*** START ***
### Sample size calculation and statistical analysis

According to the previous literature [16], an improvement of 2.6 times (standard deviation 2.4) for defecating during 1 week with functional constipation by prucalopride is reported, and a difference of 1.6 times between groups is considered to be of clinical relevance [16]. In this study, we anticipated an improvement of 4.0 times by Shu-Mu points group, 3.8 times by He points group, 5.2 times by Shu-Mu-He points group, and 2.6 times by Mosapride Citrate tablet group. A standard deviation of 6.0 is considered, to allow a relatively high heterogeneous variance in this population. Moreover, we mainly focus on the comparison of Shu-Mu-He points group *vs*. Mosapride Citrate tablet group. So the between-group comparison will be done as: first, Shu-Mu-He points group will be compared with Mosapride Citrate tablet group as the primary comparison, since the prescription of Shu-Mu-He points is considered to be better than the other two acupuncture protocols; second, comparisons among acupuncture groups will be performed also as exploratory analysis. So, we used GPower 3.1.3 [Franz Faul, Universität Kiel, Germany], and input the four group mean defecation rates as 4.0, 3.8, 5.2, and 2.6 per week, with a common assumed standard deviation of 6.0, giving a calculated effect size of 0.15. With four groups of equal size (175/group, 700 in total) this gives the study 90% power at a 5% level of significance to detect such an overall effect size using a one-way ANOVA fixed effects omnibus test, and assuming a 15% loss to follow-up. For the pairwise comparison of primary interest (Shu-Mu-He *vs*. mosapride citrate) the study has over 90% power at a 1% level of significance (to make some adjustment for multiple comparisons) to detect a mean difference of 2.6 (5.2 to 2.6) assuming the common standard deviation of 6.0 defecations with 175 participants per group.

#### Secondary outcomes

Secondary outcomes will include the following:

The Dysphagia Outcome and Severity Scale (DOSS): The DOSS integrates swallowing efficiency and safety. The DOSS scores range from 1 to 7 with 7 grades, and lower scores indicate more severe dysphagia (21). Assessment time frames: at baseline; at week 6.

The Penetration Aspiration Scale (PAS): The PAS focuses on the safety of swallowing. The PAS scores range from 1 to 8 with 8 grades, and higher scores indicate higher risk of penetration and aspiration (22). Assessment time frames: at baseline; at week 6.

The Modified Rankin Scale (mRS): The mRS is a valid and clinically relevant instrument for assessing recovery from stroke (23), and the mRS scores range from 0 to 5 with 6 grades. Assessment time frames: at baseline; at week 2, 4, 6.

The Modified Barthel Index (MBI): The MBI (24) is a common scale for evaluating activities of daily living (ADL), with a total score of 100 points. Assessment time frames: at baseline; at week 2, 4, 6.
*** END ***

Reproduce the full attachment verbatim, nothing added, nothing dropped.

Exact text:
### Sample size calculation and statistical analysis

According to the previous literature [16], an improvement of 2.6 times (standard deviation 2.4) for defecating during 1 week with functional constipation by prucalopride is reported, and a difference of 1.6 times between groups is considered to be of clinical relevance [16]. In this study, we anticipated an improvement of 4.0 times by Shu-Mu points group, 3.8 times by He points group, 5.2 times by Shu-Mu-He points group, and 2.6 times by Mosapride Citrate tablet group. A standard deviation of 6.0 is considered, to allow a relatively high heterogeneous variance in this population. Moreover, we mainly focus on the comparison of Shu-Mu-He points group *vs*. Mosapride Citrate tablet group. So the between-group comparison will be done as: first, Shu-Mu-He points group will be compared with Mosapride Citrate tablet group as the primary comparison, since the prescription of Shu-Mu-He points is considered to be better than the other two acupuncture protocols; second, comparisons among acupuncture groups will be performed also as exploratory analysis. So, we used GPower 3.1.3 [Franz Faul, Universität Kiel, Germany], and input the four group mean defecation rates as 4.0, 3.8, 5.2, and 2.6 per week, with a common assumed standard deviation of 6.0, giving a calculated effect size of 0.15. With four groups of equal size (175/group, 700 in total) this gives the study 90% power at a 5% level of significance to detect such an overall effect size using a one-way ANOVA fixed effects omnibus test, and assuming a 15% loss to follow-up. For the pairwise comparison of primary interest (Shu-Mu-He *vs*. mosapride citrate) the study has over 90% power at a 1% level of significance (to make some adjustment for multiple comparisons) to detect a mean difference of 2.6 (5.2 to 2.6) assuming the common standard deviation of 6.0 defecations with 175 participants per group.

#### Secondary outcomes

Secondary outcomes will include the following:

The Dysphagia Outcome and Severity Scale (DOSS): The DOSS integrates swallowing efficiency and safety. The DOSS scores range from 1 to 7 with 7 grades, and lower scores indicate more severe dysphagia (21). Assessment time frames: at baseline; at week 6.

The Penetration Aspiration Scale (PAS): The PAS focuses on the safety of swallowing. The PAS scores range from 1 to 8 with 8 grades, and higher scores indicate higher risk of penetration and aspiration (22). Assessment time frames: at baseline; at week 6.

The Modified Rankin Scale (mRS): The mRS is a valid and clinically relevant instrument for assessing recovery from stroke (23), and the mRS scores range from 0 to 5 with 6 grades. Assessment time frames: at baseline; at week 2, 4, 6.

The Modified Barthel Index (MBI): The MBI (24) is a common scale for evaluating activities of daily living (ADL), with a total score of 100 points. Assessment time frames: at baseline; at week 2, 4, 6.